Time now for another edition of...
Sam Cooke was the most important soul singer in history -- he was also the inventor of soul music, and its most popular and beloved performer in both the black and white communities. Equally important, he was among the first modern black performers and composers to attend to the business side of the music business, and founded both a record label and a publishing company as an extension of his careers as a singer and composer. Yet, those business interests didn't prevent him from being engaged in topical issues, including the struggle over civil rights, the pitch and intensity of which followed an arc that paralleled Cooke's emergence as a star.
"Bring It on Home to Me" is one of Sam Cooke's greatest songs. Over a rolling rhythm that sounds like it could go on forever, a man asks a woman to come back to him, apologizing, forgiving her for her transgressions, and promising her presents if she will just bring her "sweet loving" on home to him. But though the lyrics had a pleading tone, the melody never emphasized its desperation. You almost felt that the woman would be compelled to return just by that steady, compelling rhythm. Cooke recorded the song on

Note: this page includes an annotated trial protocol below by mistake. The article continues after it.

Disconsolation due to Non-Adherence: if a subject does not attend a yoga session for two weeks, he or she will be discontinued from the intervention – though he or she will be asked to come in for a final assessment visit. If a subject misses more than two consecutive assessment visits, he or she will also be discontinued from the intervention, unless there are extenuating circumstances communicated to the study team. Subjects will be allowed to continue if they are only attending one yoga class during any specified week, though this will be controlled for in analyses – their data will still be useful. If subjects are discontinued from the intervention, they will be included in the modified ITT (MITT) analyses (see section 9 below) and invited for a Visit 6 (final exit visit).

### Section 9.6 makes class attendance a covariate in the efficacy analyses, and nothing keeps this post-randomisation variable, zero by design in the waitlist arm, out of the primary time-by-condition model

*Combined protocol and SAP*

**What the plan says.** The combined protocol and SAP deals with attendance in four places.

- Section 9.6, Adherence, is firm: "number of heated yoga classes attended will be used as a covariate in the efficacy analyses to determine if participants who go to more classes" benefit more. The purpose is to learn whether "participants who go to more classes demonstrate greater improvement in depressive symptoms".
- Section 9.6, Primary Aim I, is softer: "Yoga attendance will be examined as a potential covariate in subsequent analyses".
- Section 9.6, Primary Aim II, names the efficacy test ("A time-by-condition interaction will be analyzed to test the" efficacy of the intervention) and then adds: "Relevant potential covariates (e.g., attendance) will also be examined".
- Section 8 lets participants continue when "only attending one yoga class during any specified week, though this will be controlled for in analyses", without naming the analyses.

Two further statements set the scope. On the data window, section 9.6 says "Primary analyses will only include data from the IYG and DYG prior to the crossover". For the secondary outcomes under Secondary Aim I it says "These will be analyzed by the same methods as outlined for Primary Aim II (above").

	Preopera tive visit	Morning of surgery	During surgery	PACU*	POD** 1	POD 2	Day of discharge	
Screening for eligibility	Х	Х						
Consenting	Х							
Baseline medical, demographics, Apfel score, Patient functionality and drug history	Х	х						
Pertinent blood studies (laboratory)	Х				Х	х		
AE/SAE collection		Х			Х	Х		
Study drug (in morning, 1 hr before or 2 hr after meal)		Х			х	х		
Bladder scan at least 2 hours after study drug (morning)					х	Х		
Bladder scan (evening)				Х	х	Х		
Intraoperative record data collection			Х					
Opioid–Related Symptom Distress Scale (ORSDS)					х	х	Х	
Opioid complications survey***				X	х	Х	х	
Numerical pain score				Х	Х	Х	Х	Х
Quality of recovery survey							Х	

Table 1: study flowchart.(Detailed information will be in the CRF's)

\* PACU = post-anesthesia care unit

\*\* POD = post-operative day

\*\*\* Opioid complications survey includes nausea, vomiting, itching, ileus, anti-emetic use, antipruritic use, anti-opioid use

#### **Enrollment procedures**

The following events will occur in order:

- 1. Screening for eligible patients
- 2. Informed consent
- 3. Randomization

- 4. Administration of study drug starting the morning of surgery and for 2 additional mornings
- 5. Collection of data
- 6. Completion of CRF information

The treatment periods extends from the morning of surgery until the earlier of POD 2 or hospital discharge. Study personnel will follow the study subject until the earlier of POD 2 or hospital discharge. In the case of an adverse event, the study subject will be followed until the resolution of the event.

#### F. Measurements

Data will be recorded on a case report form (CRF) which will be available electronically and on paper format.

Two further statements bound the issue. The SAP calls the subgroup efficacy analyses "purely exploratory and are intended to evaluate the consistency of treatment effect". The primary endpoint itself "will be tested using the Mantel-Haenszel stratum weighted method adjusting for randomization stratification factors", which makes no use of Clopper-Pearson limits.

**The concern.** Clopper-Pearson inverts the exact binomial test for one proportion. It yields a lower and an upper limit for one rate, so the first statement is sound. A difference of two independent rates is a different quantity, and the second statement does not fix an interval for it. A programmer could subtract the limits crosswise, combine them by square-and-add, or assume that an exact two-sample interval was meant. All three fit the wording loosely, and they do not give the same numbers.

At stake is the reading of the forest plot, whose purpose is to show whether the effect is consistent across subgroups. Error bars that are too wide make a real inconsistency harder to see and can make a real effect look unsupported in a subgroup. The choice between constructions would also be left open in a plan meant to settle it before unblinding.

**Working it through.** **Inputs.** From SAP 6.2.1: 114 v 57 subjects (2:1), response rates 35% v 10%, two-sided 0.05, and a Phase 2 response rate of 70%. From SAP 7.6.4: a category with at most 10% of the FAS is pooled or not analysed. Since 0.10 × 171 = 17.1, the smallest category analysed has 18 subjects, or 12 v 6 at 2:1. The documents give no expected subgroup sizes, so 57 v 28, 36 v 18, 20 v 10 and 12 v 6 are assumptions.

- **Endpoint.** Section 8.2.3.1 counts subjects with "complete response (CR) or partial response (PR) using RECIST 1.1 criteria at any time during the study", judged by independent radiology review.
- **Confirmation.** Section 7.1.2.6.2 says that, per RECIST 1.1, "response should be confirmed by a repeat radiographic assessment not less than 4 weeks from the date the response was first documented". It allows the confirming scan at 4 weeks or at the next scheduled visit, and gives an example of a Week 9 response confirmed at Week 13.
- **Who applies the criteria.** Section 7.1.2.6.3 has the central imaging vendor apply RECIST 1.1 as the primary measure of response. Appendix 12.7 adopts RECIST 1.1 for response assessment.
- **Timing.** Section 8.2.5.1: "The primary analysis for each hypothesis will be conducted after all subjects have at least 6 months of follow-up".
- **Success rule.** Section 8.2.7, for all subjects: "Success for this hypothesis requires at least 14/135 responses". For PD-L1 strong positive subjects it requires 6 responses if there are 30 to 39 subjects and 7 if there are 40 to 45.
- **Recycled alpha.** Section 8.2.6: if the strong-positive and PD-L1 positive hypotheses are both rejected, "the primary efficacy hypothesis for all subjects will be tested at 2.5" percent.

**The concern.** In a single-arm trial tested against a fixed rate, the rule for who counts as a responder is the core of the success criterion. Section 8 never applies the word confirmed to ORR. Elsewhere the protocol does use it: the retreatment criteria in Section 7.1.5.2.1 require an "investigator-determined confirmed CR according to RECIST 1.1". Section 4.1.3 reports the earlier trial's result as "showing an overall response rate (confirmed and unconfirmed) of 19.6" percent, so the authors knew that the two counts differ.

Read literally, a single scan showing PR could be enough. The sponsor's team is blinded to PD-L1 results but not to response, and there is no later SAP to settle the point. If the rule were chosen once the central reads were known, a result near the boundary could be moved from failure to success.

Roller - April Wine
April Wine is a perfect example of a band that critics loved to loathe in the 1970s and 1980s -- you could fill an encyclopedia with all the negative reviews that First Glance received in 1978. Critics detested commercial hard rock/arena rock items like "Hot on the Wheels of Love," "Roller" and "Get Ready for Love" with a passion, but fans of the Canadian band paid no attention and bought the album anyway. First Glance wasn't meant to be challenging or cutting-edge; April Wine's mission was to pull the listener in with infectious grooves and hooks and enable him/her to escape -- and this album definitely accomplishes those things. One of April Wine's finest releases, First Glance is easily recommended to hard rock enthusiasts.
He couldn't properly be considered part of the British Invasion -- he never had a hit in the
“Lord Sutch & Heavy Friends” was an infamous album by